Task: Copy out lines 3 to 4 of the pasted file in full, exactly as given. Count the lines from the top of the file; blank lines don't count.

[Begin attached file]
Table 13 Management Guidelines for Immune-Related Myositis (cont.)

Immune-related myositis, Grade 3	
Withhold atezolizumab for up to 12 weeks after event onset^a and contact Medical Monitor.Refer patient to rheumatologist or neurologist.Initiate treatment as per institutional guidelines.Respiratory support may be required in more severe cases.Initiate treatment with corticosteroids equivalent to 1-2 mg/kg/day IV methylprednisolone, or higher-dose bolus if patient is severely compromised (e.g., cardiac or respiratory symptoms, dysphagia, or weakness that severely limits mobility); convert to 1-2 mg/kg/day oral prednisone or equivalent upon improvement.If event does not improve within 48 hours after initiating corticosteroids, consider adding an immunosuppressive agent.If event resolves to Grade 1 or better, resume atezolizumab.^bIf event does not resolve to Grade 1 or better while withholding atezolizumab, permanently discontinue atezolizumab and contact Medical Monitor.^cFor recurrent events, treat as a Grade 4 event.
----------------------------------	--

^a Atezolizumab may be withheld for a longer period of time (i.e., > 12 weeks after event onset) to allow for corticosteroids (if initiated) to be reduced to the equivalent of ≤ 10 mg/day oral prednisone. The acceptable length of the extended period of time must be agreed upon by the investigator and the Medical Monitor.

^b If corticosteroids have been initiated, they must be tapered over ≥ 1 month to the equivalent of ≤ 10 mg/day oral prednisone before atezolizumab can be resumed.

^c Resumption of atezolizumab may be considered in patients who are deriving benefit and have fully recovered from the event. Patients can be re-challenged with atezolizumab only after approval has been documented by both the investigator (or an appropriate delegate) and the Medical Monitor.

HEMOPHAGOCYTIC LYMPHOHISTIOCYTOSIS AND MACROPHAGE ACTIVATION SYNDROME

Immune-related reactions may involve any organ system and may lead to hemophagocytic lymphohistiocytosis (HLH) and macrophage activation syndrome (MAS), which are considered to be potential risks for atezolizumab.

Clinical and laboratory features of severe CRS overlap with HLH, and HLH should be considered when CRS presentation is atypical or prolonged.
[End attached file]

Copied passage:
Withhold atezolizumab for up to 12 weeks after event onset^a and contact Medical Monitor.Refer patient to rheumatologist or neurologist.Initiate treatment as per institutional guidelines.Respiratory support may be required in more severe cases.Initiate treatment with corticosteroids equivalent to 1-2 mg/kg/day IV methylprednisolone, or higher-dose bolus if patient is severely compromised (e.g., cardiac or respiratory symptoms, dysphagia, or weakness that severely limits mobility); convert to 1-2 mg/kg/day oral prednisone or equivalent upon improvement.If event does not improve within 48 hours after initiating corticosteroids, consider adding an immunosuppressive agent.If event resolves to Grade 1 or better, resume atezolizumab.^bIf event does not resolve to Grade 1 or better while withholding atezolizumab, permanently discontinue atezolizumab and contact Medical Monitor.^cFor recurrent events, treat as a Grade 4 event.
----------------------------------	--